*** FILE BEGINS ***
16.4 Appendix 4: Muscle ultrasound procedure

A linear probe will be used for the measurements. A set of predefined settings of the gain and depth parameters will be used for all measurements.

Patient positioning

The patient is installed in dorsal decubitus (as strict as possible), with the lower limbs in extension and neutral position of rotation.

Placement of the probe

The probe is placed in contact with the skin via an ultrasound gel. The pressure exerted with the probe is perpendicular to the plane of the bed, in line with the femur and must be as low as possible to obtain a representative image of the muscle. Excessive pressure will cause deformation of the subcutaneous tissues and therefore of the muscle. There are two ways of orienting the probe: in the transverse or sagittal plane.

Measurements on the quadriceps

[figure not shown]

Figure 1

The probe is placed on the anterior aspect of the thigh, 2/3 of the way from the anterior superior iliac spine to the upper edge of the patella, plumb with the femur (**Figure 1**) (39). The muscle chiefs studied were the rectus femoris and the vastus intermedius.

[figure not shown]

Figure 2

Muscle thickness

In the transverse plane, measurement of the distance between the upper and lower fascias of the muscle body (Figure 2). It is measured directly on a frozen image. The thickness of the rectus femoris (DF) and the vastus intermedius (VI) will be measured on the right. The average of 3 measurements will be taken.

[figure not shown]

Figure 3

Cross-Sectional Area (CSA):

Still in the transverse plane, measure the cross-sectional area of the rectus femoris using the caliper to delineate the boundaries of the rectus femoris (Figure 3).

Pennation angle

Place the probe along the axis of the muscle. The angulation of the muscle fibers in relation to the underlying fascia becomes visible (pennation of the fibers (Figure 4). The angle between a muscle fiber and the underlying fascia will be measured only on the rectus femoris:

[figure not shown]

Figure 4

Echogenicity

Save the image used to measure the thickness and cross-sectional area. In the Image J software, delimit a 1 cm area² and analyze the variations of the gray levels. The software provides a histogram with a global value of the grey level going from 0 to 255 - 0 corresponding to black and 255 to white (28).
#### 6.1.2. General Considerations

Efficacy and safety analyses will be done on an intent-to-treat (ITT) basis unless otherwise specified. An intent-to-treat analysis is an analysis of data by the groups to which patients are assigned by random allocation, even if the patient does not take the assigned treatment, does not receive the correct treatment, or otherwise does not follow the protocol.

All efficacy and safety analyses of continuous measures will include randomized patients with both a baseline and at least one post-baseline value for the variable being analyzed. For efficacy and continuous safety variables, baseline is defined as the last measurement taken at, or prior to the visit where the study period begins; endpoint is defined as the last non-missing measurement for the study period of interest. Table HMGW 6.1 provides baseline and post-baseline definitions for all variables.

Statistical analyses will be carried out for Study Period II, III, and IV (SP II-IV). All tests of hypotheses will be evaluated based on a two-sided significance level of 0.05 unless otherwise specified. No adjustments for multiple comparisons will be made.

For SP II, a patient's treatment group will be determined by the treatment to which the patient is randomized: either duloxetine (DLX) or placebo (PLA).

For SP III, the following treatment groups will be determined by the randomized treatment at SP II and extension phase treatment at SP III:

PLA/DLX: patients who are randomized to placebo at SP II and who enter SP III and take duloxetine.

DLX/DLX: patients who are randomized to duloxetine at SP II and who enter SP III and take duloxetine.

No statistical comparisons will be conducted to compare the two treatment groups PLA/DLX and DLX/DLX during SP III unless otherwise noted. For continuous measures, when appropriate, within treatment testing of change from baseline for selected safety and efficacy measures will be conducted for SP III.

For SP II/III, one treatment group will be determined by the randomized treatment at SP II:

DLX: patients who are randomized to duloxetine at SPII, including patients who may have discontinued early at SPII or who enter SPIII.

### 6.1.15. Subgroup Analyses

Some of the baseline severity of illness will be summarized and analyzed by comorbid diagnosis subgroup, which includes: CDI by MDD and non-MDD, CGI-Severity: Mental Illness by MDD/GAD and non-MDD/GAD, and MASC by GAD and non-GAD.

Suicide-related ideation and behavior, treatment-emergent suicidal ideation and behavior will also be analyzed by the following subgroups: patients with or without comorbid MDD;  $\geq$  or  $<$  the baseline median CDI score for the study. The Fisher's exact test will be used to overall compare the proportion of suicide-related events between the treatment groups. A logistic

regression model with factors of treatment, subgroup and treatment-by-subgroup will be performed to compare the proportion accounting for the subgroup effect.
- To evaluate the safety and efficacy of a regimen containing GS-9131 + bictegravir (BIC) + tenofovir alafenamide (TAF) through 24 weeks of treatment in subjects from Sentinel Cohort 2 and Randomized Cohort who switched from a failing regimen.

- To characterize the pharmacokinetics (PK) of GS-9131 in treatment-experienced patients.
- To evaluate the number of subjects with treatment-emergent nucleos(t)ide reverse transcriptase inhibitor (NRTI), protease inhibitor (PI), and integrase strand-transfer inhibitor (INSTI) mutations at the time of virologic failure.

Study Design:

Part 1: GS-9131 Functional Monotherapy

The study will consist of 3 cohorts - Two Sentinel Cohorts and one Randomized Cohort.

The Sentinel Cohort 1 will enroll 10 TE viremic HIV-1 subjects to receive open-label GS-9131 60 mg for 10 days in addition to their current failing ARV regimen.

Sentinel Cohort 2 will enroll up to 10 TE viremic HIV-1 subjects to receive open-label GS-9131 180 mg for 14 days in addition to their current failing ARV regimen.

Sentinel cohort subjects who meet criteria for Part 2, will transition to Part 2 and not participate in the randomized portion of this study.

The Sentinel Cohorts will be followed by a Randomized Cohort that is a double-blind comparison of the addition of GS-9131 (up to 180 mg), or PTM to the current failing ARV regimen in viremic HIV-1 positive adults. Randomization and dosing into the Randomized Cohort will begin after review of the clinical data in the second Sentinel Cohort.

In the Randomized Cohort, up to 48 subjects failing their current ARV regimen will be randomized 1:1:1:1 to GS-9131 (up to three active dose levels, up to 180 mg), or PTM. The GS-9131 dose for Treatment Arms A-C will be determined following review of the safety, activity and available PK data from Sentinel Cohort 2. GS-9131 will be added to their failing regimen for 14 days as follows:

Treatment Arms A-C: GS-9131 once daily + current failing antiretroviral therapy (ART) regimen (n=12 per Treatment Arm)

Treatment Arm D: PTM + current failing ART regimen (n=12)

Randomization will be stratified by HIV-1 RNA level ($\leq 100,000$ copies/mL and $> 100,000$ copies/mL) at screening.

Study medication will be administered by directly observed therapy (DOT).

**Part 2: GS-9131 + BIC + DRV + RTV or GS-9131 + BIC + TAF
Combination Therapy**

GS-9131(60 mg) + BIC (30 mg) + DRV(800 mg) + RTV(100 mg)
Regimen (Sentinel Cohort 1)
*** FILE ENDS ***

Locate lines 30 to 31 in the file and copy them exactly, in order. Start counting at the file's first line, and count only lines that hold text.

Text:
For SP III, the following treatment groups will be determined by the randomized treatment at SP II and extension phase treatment at SP III:

PLA/DLX: patients who are randomized to placebo at SP II and who enter SP III and take duloxetine.